Jamon Iberico de Bellota

The favorite food of the Spanish is jamon iberico de bellota (acorn fed Iberian ham). It has a rich savory taste (some say it is the food of the gods) and the most expensive type of ham that can be found in Spain. The Spanish always serve this during holidays and celebrations. The Iberian pig is a type of dark pig that has its origins in Spain. Its hooves are most of the time black. That is why it is also called "pata negra" (black hoof). Many restaurants and delicatessens sell legs of ham and these can be found hanging from the ceiling. The hams with the black hooves are from the Iberian pigs. The more common pig in Spain is colored white, and gives the product called jamon serrano, serrano meaning that it was cured in the mountains and air dried.

Jamon iberico is good for one's health. It does not have many calories and it is rich in monounsaturated acids that reduce cholesterol. The fat is rich in oleic acid and eating the ham raises one's HDL and lowers one's LDL. Many medical studies in Spain have proved that eating this product reduces cholesterol. The ham also has many proteins, is light and easily digestible. One hundred grams contain 250 calories. The secret is that the Iberian pigs are raised in fields with oak trees, and they eat the acorns. The acorns are responsible for the high monounsaturated acids. They also eat aromatic herbs like thyme and rosemary, as well as roots. The pigs live in oak forests free- range, in areas without any contamination. This is called “la dehesa”. The ham may have a color ranging from rosy to purplish red. The fat is white with pinkish or yellowish tinges, and with a glossy color.

The places which are famous for raising these pigs are the provinces of Huelva (town of Jabugo) and Extremadura. Aracena in the Sierra de Huelva is a very picturesque little town that is a favorite place to buy the hams in Huelva, and one can tour the ham factory there. Other places are Guijuelo in Salamanca and Los Pedroches in Cordoba. The pigs are very valuable and have guardians with them to prevent theft. When the pigs are slaughtered, they are brought to the cold mountains, rubbed with marine salt and allowed to remain in the salt from one week to ten days, depending on the weight. The salt is then washed off. They are then hung from the ceiling to air dry and to give time for the ham to dehydrate. The place where the hams are dried control the temperature and humidity. This period may be one year and a half to two years. The longer it is air dried, the more expensive it will cost, up to a point. Thirty months is the longest time a ham can be air dried. The hams have their own denomination of origin that is given by the government to certify the hams before sale. The producers of these hams have many years of experience, enough to assure the highest quality. The consumers are very demanding and many are connoisseurs of ham, and many can tell where a ham comes from, just by tasting it.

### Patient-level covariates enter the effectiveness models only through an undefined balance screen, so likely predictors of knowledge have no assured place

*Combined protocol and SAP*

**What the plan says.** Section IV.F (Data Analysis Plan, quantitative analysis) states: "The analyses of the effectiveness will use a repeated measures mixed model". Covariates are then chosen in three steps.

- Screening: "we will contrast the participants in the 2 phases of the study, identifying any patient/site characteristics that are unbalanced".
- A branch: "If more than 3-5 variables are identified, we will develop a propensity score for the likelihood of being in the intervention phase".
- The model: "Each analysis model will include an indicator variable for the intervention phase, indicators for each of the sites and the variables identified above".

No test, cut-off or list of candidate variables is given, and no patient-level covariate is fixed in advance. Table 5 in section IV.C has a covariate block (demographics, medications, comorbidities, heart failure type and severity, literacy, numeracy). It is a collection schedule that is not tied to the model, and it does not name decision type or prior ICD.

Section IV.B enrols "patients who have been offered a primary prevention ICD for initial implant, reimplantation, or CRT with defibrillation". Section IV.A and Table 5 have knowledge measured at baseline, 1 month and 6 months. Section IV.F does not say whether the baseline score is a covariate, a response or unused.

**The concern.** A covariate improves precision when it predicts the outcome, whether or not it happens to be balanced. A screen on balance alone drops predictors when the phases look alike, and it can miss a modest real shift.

One can buy slices of these hams from supermarkets and delis, as well as many restaurants. A convenient place to buy ham slices is the El Corte Ingles Supermarket. One can tell the attendant how much (by weight) one wants. The most expensive ham is called Joselito and it costs 15.90 euros for 100 grams. The least expensive acorn fed Iberian ham costs 9.90 euros for 100 grams. Other supermarkets may have lower prices. However the Spanish prefer to have an attendant slice the ham paper thin, rather than buy prepared sliced ham in packages.

One can accompany the ham with thin slices of French bread or small toasted bread squares that are sold in supermarkets in cartons. One usually eats the ham with some cheese also. In Andalusia, people enjoy eating the ham while drinking cold dry sherry.

Many four and five star hotels serve the jamon iberico for their breakfast buffets. Most tourists avoid the ham because they do not know what it is. The Spanish head for the ham when they see it. If one does not recognize the ham, ask the waiter if there is any jamon iberico, and if there is, ask him to point to it. If one visits Spain, the journey is not complete without trying the jamon iberico.

The U.S. Department of Agriculture approved in 2005 the first slaughterhouse in Spain, Embutidos y Jamones Fermin, to produce jamon iberico for export to the U.S. Currently there are campaigns in China and other places to sell the ham. Many Spanish are afraid that if other countries develop a taste for this ham, that the Spanish market may develop a shortage of this ham and deprive them of the hams.